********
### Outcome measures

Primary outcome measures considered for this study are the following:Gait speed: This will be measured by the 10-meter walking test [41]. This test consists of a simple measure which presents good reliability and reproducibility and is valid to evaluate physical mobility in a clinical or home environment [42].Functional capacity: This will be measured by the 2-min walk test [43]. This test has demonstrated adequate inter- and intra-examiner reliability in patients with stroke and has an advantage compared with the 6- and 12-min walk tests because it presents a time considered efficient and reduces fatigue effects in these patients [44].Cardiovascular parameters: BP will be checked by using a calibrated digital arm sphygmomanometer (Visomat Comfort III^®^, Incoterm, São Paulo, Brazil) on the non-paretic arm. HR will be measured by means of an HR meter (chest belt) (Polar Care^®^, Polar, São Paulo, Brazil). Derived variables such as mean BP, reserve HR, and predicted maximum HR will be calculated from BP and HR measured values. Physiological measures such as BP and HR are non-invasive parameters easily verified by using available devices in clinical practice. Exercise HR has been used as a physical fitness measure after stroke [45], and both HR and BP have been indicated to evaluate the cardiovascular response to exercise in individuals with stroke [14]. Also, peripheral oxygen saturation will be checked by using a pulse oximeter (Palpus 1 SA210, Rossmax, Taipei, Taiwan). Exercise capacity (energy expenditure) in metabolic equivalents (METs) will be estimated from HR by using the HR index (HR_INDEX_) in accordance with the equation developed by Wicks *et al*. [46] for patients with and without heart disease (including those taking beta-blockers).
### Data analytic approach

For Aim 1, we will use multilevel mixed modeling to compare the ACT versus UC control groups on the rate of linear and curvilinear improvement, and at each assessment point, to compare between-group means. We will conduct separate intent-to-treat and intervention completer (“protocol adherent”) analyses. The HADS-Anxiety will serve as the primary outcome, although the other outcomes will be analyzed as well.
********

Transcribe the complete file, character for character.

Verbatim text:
### Outcome measures

Primary outcome measures considered for this study are the following:Gait speed: This will be measured by the 10-meter walking test [41]. This test consists of a simple measure which presents good reliability and reproducibility and is valid to evaluate physical mobility in a clinical or home environment [42].Functional capacity: This will be measured by the 2-min walk test [43]. This test has demonstrated adequate inter- and intra-examiner reliability in patients with stroke and has an advantage compared with the 6- and 12-min walk tests because it presents a time considered efficient and reduces fatigue effects in these patients [44].Cardiovascular parameters: BP will be checked by using a calibrated digital arm sphygmomanometer (Visomat Comfort III^®^, Incoterm, São Paulo, Brazil) on the non-paretic arm. HR will be measured by means of an HR meter (chest belt) (Polar Care^®^, Polar, São Paulo, Brazil). Derived variables such as mean BP, reserve HR, and predicted maximum HR will be calculated from BP and HR measured values. Physiological measures such as BP and HR are non-invasive parameters easily verified by using available devices in clinical practice. Exercise HR has been used as a physical fitness measure after stroke [45], and both HR and BP have been indicated to evaluate the cardiovascular response to exercise in individuals with stroke [14]. Also, peripheral oxygen saturation will be checked by using a pulse oximeter (Palpus 1 SA210, Rossmax, Taipei, Taiwan). Exercise capacity (energy expenditure) in metabolic equivalents (METs) will be estimated from HR by using the HR index (HR_INDEX_) in accordance with the equation developed by Wicks *et al*. [46] for patients with and without heart disease (including those taking beta-blockers).
### Data analytic approach

For Aim 1, we will use multilevel mixed modeling to compare the ACT versus UC control groups on the rate of linear and curvilinear improvement, and at each assessment point, to compare between-group means. We will conduct separate intent-to-treat and intervention completer (“protocol adherent”) analyses. The HADS-Anxiety will serve as the primary outcome, although the other outcomes will be analyzed as well.